Let’s start with the screen. The G3 was one of the first smartphones to have a Quad HD (2560x1440) screen, and this has made it to the G4. But it’s not just about the resolution – the LG's 'IPS Quantum' panel promises 25 per cent increased brightness, and 20 per cent wider colour gamut for more accurate hues.
LG claims the display is closer to matching the DCI standard (Digital Cinema Initiatives) than any other smartphone - this should make things interesting when it comes to watching video on the G4...
There is a new and improved camera system, too. The G4 uses the laser focusing originally launched in the G3 but the new phone gets a 16-megapixel main sensor with a f/1.8 lens (versus 13MP on the previous model). That should mean you can take bigger, more detailed photos – and in lower light.
LG claims its Optical Image Stabilisation (OIS) 2.0 is twice as stable as that found on the G3. There's also a manual mode for those who want more control over their snaps and the phone can even save your pics as RAW files.
The front of the G4, meanwhile, has been fitted with an 8-megapixel camera. This is the age of ‘selfies’, after all.
It's also the age of Ultra HD video, so it's good news that the G4 can also shoot in 4K - perfect for when you upgrade to a new Ultra HD television.
Internally, the LG G4 features a Snapdragon 808 processor and 3GB of RAM. This isn’t Qualcomm’s latest processor, but the Snapdragon 810 (found in the LG G Flex 2) had overheating issues.
MORE: LG G3 review
Internal storage is 32GB, but as usual LG lets you add your own microSD card - something missing on the recent Galaxy S6 flagship phones.
The device is powered by a 3000mAh battery, which is compatible with wireless charging. LG claims you'll get over a full day's use with a full charge. It is also removable, which makes the G4 somewhat of a rare beast – again, Samsung has removed this feature from its latest Galaxy handsets.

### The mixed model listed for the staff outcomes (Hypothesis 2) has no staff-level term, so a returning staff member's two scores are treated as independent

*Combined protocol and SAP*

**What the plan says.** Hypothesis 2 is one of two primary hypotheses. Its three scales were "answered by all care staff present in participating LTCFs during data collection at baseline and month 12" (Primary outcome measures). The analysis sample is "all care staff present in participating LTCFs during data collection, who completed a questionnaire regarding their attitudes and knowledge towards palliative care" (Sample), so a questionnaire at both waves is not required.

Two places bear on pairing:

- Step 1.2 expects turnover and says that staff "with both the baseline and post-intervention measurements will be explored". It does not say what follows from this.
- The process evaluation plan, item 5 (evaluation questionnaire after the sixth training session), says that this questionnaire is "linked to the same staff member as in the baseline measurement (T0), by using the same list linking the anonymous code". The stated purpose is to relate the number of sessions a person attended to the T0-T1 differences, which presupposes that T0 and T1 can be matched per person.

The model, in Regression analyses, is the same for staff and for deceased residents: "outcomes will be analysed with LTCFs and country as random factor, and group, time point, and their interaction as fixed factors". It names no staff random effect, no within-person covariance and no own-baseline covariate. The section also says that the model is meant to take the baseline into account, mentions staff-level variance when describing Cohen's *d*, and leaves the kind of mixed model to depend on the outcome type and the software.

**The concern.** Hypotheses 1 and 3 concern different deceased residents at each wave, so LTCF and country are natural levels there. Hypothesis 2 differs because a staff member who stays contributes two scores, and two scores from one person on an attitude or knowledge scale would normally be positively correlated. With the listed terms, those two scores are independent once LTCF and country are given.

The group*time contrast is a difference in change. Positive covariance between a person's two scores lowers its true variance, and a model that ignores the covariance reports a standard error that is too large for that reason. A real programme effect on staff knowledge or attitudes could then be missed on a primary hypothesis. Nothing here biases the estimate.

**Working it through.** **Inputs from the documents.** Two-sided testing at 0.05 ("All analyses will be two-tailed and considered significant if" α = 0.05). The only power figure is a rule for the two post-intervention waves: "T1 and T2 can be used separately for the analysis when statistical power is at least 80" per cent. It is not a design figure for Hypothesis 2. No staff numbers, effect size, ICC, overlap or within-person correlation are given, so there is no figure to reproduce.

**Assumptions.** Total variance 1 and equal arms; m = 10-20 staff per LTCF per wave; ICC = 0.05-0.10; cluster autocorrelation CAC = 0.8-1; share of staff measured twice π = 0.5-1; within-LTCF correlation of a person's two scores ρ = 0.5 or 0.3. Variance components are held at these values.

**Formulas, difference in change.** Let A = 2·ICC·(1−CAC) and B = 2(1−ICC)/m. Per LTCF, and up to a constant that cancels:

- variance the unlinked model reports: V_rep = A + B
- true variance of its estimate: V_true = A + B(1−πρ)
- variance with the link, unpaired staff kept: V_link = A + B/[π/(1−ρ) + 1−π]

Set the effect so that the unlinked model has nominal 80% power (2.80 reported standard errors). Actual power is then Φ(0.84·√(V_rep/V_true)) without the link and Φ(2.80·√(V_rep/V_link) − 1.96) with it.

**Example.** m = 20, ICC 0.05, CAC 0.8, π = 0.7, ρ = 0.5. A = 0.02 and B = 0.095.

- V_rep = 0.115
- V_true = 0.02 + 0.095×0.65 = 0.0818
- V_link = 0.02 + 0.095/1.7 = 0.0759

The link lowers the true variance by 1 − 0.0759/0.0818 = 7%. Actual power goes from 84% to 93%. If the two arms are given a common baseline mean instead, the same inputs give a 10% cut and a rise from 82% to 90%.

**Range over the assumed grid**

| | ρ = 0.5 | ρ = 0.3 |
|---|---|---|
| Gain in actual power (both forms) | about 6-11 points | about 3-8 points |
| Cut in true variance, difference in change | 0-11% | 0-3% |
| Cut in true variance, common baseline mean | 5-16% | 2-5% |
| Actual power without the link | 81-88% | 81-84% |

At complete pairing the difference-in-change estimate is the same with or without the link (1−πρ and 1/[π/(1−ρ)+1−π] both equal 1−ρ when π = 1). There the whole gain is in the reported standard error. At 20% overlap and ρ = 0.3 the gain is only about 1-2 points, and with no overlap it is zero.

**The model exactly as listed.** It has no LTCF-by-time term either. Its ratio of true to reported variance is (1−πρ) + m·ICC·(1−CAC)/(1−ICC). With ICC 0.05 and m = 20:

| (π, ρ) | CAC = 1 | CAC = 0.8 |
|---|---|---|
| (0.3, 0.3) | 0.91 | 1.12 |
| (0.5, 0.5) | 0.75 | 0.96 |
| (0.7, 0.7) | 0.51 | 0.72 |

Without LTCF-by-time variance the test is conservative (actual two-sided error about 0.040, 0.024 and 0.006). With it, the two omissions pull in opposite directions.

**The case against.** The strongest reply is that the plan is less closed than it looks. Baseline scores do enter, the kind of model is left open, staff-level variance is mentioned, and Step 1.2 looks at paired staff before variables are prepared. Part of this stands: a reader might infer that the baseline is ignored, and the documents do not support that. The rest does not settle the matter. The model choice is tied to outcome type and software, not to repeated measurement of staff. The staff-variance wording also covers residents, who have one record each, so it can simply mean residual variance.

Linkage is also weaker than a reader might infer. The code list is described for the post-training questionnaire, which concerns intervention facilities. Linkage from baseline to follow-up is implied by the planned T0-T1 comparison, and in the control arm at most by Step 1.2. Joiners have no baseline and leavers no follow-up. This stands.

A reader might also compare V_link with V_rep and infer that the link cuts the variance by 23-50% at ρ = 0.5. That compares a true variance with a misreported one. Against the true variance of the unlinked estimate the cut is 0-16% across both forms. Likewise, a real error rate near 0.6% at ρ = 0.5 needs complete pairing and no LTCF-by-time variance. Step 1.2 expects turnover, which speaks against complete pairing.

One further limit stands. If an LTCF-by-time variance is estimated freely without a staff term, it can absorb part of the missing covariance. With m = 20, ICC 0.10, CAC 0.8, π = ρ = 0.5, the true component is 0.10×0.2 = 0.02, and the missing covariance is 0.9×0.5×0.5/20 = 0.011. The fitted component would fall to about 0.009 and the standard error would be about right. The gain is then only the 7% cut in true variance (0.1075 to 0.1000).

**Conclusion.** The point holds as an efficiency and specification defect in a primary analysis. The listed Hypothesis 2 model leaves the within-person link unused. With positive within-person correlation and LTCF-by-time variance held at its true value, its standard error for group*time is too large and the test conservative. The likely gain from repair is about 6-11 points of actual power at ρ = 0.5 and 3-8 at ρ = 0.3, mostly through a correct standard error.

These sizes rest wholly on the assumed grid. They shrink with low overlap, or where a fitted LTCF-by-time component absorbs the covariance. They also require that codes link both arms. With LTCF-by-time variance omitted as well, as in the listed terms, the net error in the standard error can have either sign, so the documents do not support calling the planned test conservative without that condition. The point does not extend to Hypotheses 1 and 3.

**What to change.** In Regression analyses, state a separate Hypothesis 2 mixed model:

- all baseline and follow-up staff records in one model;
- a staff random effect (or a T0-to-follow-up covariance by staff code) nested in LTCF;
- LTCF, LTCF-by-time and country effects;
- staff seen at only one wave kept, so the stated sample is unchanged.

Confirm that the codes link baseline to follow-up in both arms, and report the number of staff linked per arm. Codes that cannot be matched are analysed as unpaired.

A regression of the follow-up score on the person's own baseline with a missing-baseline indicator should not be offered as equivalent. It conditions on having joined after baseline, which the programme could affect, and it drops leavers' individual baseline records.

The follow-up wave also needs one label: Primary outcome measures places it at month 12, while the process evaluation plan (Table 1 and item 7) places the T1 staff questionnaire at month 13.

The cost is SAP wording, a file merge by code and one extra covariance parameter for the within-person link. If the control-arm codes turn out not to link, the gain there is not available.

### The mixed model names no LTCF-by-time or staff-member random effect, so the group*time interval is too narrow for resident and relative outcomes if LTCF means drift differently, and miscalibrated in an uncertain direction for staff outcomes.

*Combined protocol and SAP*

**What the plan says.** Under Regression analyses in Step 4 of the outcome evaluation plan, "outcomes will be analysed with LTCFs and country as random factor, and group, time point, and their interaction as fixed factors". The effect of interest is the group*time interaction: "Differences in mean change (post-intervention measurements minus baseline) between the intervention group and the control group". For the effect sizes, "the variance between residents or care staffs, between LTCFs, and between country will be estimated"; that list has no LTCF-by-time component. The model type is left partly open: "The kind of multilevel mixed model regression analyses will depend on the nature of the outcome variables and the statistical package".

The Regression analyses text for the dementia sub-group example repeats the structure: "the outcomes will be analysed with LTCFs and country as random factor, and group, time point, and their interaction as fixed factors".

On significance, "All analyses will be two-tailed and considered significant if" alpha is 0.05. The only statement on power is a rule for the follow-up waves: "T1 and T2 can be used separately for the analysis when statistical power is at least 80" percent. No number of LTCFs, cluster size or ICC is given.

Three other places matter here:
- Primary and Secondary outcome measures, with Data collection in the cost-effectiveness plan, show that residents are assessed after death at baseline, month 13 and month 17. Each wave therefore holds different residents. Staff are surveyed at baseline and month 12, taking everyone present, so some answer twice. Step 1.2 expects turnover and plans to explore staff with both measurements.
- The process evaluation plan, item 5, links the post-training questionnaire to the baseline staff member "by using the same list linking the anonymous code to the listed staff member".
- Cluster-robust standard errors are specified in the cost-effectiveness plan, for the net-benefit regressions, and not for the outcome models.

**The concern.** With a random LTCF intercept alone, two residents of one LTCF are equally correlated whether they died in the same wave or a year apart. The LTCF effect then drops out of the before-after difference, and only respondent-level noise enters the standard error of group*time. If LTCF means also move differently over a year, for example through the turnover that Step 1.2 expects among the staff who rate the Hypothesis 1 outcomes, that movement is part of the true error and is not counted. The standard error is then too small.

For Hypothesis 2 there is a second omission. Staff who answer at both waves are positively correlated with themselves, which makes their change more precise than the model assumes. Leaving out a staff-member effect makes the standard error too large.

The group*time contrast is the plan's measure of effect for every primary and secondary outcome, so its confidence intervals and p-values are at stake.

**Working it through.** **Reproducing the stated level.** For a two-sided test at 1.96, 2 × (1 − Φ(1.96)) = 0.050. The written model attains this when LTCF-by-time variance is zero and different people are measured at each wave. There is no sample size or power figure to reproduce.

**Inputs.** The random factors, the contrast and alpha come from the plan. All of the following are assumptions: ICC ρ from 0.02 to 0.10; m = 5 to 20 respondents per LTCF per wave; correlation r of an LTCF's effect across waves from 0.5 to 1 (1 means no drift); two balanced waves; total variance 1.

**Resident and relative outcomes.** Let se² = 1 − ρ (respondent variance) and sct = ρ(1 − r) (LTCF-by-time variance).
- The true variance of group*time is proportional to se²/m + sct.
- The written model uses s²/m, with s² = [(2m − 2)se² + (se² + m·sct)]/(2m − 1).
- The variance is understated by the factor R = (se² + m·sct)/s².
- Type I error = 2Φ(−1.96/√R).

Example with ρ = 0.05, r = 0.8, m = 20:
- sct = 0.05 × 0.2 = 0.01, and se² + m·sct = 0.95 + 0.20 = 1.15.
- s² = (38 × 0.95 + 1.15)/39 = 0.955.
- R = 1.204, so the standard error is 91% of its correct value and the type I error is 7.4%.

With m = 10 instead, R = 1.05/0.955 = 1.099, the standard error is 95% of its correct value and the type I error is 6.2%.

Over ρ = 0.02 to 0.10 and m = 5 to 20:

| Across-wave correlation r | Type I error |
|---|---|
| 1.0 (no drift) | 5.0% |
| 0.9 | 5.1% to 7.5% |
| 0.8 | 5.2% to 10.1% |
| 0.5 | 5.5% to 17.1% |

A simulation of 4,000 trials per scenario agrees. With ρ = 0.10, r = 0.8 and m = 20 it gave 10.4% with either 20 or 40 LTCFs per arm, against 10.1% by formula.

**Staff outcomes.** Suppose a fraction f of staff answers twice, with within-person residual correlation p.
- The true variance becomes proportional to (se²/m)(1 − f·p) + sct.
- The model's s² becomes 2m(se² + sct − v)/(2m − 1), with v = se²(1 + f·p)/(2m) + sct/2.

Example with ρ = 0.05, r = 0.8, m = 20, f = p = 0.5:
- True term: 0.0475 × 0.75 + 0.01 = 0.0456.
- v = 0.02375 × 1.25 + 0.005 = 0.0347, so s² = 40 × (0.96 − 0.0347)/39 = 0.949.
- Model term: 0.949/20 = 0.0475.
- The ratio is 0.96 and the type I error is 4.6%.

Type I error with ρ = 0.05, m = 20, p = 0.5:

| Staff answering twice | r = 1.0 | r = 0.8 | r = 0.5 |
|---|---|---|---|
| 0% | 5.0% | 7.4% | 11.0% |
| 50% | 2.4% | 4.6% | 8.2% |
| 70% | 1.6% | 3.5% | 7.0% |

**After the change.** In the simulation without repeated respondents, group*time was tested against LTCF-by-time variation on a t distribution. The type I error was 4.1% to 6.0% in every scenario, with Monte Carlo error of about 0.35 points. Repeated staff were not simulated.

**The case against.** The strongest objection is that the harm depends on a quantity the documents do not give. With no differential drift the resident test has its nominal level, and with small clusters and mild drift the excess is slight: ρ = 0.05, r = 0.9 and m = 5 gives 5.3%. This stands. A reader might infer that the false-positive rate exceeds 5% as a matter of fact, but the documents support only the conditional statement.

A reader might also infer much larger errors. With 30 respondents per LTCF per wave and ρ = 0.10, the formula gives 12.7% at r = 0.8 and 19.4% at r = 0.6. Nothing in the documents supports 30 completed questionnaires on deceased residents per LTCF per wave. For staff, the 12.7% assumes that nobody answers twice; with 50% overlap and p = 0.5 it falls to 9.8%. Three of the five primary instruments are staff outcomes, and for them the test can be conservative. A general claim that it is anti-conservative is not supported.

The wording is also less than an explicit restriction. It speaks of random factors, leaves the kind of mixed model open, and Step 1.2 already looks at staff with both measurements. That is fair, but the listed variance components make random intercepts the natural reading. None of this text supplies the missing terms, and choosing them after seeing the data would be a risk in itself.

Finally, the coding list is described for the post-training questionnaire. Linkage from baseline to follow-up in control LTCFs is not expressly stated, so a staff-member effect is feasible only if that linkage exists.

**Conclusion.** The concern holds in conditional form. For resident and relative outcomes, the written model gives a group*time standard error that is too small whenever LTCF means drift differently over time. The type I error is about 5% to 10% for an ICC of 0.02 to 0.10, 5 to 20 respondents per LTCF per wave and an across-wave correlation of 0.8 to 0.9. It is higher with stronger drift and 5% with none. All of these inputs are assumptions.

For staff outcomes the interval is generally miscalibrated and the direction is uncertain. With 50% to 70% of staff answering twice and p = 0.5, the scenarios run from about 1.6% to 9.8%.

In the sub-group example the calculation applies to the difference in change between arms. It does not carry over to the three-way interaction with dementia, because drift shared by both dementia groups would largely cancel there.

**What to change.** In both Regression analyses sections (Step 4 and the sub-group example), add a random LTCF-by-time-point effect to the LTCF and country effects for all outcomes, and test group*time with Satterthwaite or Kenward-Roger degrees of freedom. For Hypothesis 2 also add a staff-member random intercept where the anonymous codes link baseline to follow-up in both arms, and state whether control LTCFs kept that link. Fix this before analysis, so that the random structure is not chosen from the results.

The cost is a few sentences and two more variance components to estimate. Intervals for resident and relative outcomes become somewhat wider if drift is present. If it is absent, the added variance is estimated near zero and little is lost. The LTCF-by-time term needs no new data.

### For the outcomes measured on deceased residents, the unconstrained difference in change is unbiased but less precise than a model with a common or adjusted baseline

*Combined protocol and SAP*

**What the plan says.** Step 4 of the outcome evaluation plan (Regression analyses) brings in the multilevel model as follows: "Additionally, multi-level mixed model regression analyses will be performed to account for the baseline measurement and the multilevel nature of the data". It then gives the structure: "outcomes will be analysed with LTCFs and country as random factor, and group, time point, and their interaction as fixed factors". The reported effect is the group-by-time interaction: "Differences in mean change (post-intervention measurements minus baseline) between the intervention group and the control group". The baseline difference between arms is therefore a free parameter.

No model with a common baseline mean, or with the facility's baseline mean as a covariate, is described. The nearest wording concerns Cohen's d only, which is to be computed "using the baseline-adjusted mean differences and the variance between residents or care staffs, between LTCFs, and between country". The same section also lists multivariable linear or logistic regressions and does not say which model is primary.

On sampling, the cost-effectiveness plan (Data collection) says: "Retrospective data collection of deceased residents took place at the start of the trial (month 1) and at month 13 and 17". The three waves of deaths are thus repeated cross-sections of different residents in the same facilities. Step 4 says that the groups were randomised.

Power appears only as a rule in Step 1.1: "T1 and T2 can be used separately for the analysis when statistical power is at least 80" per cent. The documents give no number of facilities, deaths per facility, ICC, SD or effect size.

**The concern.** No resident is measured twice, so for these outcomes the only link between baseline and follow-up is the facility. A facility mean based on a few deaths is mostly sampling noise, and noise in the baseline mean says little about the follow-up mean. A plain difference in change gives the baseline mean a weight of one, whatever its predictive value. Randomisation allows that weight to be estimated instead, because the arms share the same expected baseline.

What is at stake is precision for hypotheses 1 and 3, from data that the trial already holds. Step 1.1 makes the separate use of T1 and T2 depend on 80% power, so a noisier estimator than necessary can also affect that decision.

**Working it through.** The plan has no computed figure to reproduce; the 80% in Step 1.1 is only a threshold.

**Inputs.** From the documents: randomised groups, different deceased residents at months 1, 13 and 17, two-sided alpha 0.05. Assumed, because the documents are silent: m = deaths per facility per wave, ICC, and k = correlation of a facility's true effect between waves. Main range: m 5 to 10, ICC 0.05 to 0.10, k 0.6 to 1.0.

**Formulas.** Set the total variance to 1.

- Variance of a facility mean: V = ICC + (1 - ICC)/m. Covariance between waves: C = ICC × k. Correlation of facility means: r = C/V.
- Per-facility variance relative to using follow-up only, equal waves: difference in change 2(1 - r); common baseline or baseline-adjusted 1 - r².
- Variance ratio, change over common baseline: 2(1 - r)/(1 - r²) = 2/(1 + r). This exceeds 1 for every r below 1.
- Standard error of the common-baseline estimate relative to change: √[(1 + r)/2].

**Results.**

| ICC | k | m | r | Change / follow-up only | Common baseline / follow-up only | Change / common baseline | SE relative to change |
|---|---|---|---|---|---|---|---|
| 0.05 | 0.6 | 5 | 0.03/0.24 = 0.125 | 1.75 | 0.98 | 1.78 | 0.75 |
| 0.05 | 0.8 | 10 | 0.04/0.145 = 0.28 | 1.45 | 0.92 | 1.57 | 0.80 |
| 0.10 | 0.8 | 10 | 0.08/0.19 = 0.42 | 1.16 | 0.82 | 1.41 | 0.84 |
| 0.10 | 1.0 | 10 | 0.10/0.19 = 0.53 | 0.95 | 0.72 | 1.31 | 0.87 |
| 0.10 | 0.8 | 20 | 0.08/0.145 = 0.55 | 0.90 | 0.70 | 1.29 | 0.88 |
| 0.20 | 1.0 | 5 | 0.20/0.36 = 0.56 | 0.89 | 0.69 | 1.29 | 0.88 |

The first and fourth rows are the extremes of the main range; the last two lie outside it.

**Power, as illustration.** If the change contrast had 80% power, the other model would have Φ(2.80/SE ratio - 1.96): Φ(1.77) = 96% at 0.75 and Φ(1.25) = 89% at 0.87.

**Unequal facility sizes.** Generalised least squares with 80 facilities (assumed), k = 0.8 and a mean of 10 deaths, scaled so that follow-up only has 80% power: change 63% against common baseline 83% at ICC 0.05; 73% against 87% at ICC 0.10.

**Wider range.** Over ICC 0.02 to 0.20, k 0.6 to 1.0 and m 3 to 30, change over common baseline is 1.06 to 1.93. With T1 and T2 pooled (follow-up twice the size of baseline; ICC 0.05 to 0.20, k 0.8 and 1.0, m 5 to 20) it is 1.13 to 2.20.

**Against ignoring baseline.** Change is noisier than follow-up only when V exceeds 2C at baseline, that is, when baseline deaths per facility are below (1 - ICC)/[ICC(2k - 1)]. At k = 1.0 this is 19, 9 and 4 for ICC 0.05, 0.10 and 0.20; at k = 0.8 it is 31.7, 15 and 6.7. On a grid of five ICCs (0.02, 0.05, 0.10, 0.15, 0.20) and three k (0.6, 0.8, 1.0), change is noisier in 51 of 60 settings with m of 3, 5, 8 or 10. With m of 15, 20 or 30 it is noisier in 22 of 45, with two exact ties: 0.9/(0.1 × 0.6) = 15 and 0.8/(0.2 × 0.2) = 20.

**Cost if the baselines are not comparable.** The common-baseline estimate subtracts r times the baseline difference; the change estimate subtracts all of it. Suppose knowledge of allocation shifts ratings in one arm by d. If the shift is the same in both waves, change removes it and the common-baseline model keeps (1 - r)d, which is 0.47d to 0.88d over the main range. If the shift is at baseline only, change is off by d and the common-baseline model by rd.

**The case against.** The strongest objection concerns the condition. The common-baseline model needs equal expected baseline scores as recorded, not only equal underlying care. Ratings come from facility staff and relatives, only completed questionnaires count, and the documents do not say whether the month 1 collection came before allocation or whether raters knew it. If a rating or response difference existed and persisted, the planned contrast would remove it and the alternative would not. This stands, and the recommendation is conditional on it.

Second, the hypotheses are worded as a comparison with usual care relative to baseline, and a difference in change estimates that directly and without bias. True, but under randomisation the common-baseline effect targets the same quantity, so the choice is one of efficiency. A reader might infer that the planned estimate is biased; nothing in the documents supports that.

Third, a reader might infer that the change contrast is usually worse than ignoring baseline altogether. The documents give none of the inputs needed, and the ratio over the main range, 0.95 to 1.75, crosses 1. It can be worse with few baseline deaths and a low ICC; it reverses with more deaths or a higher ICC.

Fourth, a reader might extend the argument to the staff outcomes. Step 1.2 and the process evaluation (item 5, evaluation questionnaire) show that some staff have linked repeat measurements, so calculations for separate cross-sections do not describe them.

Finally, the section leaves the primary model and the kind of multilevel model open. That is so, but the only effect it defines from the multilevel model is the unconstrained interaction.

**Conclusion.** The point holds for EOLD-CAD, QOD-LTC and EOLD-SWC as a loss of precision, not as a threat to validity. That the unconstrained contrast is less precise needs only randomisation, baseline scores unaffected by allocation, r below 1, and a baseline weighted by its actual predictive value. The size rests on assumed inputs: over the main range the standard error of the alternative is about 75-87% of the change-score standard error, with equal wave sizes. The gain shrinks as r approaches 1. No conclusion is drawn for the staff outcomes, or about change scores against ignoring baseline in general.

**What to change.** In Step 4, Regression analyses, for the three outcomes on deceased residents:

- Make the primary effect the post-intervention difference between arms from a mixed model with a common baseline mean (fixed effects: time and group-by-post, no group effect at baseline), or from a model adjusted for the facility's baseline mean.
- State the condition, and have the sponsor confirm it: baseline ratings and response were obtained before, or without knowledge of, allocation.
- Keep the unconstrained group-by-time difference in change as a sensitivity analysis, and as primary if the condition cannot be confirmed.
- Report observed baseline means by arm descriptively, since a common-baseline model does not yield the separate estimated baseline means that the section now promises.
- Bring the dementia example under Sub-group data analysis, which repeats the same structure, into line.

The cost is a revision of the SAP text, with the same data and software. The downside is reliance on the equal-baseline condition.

Premium materials feature heavily in the LG's design. Instead of glass or metal, the G4 uses leather, available in a range of colours. This is genuine leather, not the leather-look material of the Samsung Galaxy Note 4. And if vegetable-tanned leather isn’t your thing, LG also offers textured plastic and there's even a ceramic finish too.
There's also a very subtle curve to the body, which LG is referring to as its Slim Arc design. The curve isn't as prononounced as the that of its stablemate, the LG G Flex 2.
On the software front, the LG G4 ships with Android 5.1 Lollipop. On top of this, LG has overlaid its new UX 4.0 interface. Much like Google Now, UX 4.0 promises to learn from your behaviour patterns and cater the experience on your habits.
New features include QuickShot, where you double click the phone’s rear controls for rapid photo taking, even if the screen is locked. That’s good for snapping something you can’t miss, but for fussy photographers the real treat is the camera software. The G4 offers full manual camera settings, including shutter speed, aperture and white balance.
The LG G4 is released in South Korea tomorrow, with a worldwide release expected soon after and UK prices to follow.
MORE: LG G4 hands-on review